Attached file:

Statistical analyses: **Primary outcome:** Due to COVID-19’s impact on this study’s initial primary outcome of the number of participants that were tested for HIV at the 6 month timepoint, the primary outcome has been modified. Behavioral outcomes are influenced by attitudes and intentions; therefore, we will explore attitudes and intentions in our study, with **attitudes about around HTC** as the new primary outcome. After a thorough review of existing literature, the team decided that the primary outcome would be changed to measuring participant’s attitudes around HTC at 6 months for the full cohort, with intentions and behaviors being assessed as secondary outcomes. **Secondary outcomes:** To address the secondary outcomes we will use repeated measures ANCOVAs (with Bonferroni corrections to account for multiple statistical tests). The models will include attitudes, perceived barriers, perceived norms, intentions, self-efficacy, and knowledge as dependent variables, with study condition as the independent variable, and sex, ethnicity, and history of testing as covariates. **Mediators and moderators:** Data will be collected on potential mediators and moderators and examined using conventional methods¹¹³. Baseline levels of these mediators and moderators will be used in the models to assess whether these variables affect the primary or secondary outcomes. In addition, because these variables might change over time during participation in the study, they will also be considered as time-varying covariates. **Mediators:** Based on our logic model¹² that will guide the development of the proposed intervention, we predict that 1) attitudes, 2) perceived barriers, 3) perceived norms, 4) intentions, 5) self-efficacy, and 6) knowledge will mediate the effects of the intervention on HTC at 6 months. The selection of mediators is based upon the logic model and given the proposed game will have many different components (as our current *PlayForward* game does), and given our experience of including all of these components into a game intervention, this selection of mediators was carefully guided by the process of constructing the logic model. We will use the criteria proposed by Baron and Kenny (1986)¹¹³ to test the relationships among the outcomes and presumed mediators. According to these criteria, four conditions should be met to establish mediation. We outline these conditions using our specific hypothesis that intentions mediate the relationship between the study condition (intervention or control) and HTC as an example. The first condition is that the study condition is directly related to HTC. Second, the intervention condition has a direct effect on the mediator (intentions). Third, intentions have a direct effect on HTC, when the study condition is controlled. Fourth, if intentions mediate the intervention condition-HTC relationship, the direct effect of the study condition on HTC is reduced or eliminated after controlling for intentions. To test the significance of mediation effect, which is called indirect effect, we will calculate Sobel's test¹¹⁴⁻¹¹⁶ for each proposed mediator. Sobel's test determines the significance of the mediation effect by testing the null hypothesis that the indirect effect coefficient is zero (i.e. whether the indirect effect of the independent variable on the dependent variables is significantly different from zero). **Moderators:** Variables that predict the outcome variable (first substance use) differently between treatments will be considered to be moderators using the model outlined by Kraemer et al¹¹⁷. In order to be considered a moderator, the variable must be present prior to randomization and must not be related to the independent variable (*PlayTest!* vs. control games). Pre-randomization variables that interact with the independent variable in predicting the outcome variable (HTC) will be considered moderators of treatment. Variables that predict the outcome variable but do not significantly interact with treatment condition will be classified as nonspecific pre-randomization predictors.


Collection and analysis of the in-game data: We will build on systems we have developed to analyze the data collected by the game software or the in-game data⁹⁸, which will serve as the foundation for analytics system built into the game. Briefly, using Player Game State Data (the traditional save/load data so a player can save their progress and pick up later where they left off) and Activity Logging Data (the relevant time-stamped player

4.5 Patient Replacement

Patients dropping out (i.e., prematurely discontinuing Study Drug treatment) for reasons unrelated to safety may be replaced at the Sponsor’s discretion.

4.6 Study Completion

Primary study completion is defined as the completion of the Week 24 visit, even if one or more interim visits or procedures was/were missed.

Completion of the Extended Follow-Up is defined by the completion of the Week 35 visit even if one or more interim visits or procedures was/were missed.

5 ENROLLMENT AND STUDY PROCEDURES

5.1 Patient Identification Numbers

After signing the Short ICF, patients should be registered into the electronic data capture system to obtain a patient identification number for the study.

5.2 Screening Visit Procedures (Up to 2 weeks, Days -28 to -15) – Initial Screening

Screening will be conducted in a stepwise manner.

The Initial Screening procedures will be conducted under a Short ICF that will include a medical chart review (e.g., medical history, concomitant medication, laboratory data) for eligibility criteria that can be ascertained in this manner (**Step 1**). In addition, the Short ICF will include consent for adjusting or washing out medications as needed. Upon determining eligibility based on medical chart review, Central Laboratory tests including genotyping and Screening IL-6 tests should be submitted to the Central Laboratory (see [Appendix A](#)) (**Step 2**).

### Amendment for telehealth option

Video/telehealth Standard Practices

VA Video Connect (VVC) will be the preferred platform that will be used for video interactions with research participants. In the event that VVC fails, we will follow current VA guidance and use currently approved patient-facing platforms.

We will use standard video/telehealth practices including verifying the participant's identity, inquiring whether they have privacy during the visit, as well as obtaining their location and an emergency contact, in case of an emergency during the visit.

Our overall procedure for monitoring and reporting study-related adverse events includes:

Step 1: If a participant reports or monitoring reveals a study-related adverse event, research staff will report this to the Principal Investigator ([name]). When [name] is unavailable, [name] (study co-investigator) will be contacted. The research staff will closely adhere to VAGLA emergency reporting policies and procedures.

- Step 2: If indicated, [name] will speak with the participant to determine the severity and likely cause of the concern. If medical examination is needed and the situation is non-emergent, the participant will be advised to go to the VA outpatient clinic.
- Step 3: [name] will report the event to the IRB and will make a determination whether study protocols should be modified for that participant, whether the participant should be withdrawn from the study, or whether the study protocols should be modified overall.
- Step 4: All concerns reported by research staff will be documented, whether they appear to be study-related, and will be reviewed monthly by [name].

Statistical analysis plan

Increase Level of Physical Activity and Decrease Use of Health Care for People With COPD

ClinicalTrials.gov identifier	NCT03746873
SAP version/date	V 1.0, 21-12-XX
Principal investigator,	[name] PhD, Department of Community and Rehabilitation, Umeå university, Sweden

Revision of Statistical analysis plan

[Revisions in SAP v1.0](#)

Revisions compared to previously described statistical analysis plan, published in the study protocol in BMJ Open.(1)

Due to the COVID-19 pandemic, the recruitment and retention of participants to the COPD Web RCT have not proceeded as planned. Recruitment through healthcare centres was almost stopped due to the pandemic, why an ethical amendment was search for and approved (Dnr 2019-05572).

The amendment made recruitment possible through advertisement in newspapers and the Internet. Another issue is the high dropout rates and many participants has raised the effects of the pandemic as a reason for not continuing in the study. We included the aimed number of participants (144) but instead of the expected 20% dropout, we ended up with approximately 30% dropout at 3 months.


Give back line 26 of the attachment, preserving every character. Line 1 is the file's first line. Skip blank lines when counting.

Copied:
SAP version/date	V 1.0, 21-12-XX